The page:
by Vincent Tse

“Long time no see” (好耐冇見; Cantonese pinyin: hou2 noi6 mou5 gin3) and “add oil” (加油; Cantonese pinyin: gaa1 jau2) have become well-known Chinglish terms, which are probably used comfortably and frequently among certain English-speaking communities around the world. To some people, terms like Chinglish, Hong Kong English and Kongish have their own definitions. To some others, they are just several terms referring to more or less the same phenomenon, which is the mixing of Cantonese and English. Here, I do not aim to discuss the similarities or differences among these terms but to talk about my encounters with Chinglish in English language teaching (I opt for “Chinglish” as it is a more popular term used by English teachers).

I believe most of us who have finished local secondary school education are quite familiar with the term Chinglish. English teachers in Hong Kong often use the term to refer to the ungrammatical constructions or unnatural expressions influenced by, at least partially, Cantonese. They equate the emergence of these Chinglish expressions to the deterioration of language standards. A typical example is the existential sentence “there is/ are/ has been/ have been…” written as “there has/ have…”, which is presumably a morpheme-for-morpheme translation of the Cantonese phrase “嗰度有” (Cantonese pinyin: go2 dou6 jau5). Another case, which has been noted by the Hong Kong Examinations and Assessment Authority in public exams, includes some funny mistranslations of Chinese idioms. For instance, “人山人海” (literally a huge crowd of people; Cantonese pinyin: jan4 saan1 jan4 hoi2) is written as “people mountain people sea”, which is also a morpheme-for-morpheme translation (I have also read that this has entered the vocabulary of many English speakers who know no Chinese – is this true?).

While Chinglish is used almost universally as a pejorative term by English teachers, what is perhaps neglected is that some students are trying to mobilise their language resources to make meaning. (This phenomenon is researched in the flourishing field of “translanguaging”.) Very recently, I have taken up a TA position for a first-year writing course at a tertiary education institution and have come across another interesting example: “living droplets” (please guess the meaning). A student wrote this in a quiz about summary and paraphrase writing. The quiz contained two passages about motherhood, career women and regrets. At first blush I could not comprehend what he was saying, but after reading the whole sentence, the meaning of this expression became quite clear. Although I was impressed by the creativity of this student (as I am a research student studying sociolinguistics), I could not help but mark down “Chinglish” on the quiz paper (as I am the marker).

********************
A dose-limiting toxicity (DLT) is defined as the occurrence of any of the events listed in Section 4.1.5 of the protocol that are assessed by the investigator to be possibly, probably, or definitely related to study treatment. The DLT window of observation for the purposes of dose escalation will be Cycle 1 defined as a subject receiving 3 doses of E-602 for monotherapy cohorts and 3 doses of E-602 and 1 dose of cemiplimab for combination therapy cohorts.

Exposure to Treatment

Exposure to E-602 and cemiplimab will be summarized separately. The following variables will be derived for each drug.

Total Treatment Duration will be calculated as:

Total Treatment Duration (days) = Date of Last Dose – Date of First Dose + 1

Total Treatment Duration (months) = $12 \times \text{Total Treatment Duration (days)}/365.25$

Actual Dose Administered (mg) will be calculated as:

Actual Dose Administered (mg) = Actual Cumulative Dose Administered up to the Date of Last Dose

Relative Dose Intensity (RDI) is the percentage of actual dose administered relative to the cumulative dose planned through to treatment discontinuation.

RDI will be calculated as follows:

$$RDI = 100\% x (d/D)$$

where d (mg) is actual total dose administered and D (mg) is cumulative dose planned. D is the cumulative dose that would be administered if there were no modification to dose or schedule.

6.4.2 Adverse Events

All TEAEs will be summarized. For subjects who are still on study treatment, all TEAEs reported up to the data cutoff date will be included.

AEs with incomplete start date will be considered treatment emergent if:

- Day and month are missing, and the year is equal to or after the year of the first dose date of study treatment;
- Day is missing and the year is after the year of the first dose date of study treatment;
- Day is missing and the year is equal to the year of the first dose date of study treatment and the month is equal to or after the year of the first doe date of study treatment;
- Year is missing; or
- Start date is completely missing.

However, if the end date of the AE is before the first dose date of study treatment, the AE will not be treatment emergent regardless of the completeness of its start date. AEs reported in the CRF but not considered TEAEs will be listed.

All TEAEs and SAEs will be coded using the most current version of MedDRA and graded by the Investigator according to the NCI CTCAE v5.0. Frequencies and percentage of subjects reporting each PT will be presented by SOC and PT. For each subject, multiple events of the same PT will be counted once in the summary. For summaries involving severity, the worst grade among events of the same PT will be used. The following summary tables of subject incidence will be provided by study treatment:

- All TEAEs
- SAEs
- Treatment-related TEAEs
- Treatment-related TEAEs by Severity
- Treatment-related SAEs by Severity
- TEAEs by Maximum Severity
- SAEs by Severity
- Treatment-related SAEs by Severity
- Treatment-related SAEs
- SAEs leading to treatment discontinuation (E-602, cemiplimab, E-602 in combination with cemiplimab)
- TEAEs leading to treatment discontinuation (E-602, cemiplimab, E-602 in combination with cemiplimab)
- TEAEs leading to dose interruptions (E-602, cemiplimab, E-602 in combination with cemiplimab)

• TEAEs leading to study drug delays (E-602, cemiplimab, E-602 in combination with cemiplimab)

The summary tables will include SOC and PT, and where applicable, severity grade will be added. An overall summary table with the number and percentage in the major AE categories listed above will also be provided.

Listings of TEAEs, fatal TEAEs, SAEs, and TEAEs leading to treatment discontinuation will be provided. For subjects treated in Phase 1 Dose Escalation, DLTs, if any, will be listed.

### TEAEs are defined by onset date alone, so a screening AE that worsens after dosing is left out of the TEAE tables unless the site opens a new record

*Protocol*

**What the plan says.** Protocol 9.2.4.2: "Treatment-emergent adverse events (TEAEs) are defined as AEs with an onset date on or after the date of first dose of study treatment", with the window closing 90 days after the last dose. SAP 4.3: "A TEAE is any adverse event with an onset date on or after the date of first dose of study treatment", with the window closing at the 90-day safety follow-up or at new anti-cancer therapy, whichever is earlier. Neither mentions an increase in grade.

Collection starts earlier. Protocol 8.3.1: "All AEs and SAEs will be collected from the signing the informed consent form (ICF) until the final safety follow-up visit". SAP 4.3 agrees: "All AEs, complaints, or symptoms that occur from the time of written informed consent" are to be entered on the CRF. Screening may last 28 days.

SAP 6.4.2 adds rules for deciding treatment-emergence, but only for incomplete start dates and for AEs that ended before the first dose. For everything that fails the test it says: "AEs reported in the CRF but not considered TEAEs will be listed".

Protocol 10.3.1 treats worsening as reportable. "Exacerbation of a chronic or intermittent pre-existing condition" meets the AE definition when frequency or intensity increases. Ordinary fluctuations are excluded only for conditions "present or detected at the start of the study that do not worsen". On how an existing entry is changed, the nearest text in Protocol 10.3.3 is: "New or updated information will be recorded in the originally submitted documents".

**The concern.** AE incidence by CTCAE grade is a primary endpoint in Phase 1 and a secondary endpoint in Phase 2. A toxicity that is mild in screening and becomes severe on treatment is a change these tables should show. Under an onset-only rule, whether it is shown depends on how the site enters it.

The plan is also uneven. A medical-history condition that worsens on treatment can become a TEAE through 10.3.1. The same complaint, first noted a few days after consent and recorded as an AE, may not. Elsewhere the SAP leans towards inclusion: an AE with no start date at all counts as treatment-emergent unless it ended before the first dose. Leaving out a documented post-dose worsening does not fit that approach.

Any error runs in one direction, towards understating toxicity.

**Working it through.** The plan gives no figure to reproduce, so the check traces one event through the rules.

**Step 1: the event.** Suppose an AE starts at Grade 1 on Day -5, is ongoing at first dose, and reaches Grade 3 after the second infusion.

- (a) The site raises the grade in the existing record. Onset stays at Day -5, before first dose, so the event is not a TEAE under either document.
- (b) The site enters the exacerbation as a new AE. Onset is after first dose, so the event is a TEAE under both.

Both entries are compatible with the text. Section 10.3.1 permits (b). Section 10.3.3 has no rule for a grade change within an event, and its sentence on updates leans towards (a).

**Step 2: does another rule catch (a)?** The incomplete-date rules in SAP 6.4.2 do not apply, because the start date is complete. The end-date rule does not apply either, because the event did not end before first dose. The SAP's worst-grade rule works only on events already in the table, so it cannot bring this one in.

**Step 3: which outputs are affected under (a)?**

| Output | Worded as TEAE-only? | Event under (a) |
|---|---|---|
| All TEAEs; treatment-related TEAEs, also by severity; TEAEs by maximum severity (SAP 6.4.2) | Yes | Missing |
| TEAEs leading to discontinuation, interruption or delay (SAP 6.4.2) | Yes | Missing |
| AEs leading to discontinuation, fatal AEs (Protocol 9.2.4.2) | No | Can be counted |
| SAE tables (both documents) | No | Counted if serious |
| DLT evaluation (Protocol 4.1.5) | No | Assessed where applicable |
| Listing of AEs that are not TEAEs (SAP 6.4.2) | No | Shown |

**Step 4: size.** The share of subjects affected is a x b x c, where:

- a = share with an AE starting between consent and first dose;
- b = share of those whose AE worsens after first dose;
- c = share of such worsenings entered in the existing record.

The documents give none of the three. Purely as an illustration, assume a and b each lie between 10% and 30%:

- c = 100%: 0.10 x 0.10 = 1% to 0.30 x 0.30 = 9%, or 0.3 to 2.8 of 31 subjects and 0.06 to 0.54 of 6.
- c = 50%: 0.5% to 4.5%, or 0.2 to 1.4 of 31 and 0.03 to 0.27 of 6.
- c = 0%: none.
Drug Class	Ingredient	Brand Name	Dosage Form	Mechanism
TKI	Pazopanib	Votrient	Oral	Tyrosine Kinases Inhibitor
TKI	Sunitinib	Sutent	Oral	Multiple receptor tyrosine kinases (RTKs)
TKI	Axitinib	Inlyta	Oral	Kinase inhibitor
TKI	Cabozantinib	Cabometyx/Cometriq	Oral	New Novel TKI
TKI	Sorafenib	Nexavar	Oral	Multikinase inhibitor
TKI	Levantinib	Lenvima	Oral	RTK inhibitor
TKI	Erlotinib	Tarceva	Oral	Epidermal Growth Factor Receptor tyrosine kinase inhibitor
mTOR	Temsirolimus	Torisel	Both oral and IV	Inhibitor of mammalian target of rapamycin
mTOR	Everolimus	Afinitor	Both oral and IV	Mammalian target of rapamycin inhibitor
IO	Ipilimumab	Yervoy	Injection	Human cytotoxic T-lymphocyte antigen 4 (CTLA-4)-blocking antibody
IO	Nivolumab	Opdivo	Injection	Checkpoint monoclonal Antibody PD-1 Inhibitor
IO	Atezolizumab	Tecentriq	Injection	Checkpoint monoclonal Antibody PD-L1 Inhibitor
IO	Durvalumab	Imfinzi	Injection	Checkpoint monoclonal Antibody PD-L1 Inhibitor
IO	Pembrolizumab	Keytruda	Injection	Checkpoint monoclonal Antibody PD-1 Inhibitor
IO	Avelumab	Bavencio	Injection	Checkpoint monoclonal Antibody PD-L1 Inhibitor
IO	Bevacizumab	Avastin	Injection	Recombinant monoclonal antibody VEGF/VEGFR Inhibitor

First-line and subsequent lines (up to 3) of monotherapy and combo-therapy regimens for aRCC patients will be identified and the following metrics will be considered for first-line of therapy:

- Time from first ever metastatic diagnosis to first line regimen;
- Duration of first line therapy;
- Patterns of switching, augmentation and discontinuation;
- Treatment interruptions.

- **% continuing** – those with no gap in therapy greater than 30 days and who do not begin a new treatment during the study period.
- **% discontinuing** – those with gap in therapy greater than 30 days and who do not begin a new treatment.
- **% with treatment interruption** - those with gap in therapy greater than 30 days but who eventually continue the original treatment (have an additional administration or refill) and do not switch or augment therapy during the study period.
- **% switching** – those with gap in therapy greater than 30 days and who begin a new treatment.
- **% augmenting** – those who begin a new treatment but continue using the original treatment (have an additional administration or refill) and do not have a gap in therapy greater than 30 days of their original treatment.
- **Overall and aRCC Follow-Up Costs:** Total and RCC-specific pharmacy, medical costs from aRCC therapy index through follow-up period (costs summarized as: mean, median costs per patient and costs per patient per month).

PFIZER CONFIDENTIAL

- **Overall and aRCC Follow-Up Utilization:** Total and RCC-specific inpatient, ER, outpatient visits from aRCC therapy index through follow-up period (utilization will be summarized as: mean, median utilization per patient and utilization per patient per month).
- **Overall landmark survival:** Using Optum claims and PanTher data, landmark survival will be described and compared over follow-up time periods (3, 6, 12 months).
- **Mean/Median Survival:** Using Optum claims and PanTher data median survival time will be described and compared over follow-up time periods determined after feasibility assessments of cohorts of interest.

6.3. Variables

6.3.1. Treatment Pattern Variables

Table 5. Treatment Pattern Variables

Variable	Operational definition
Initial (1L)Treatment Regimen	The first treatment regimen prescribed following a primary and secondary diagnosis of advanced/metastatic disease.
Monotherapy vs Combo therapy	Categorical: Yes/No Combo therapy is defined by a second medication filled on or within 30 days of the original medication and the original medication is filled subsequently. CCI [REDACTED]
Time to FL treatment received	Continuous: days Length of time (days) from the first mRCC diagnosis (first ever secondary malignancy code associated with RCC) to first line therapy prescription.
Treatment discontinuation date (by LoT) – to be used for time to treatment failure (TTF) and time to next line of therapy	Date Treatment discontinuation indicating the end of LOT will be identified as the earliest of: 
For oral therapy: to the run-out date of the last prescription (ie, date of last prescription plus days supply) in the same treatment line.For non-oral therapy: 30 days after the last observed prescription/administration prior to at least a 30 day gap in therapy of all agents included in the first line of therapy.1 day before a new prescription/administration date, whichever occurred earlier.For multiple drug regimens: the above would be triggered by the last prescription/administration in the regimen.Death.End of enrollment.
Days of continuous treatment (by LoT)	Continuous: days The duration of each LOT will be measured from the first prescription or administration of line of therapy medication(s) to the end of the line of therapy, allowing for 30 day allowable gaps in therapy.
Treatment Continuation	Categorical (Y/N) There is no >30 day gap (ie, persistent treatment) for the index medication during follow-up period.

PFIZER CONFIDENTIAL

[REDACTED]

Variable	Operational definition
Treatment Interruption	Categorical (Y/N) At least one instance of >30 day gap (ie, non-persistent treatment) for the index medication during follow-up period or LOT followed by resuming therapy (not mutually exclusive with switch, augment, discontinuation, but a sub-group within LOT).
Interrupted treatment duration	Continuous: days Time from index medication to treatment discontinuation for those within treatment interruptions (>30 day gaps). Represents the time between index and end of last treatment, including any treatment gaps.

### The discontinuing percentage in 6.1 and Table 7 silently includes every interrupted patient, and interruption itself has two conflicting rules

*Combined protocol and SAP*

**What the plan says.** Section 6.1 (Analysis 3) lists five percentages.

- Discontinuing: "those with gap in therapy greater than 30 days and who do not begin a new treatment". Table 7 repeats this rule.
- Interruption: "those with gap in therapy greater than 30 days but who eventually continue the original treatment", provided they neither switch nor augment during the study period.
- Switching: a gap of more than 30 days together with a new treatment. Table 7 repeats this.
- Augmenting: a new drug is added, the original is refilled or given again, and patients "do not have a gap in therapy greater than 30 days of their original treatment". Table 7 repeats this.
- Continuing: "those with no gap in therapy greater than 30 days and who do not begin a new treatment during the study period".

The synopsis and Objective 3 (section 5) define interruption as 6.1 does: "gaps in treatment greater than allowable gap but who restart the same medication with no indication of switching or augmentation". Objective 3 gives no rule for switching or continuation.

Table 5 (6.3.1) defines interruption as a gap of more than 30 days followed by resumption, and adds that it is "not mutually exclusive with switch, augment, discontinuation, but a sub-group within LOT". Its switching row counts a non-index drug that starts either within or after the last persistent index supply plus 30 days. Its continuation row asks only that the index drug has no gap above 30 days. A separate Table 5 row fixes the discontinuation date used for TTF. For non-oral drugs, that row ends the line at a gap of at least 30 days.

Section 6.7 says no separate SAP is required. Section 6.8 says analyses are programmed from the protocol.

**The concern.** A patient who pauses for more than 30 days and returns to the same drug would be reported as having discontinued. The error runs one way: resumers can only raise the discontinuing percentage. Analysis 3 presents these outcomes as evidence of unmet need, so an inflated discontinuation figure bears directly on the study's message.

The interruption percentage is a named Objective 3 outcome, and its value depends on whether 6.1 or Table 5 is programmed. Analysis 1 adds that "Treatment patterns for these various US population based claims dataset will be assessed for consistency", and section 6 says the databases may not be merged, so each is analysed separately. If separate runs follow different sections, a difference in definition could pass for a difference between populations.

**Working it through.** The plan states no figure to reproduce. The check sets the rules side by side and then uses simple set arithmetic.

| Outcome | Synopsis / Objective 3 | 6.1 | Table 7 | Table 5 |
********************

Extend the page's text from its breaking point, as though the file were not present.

So, have you come up with the meaning of “living droplets” yet? It actually stands for the “生活點滴” (literally bits of life; Cantonese pinyin: saang1 wut6 dim2 dik6).


For further reading:
Fang, F. (2008). People mountain, people sea: a study of four Chinese English idioms on the Web. English Today, 24(4), pp. 46-50.
Lee, C.K.M. (2002). Literacy practices in computer-mediated communication in Hong Kong. The Reading Matrix, 2(2). Retrieved from


Published on: February 15, 2018 < Back >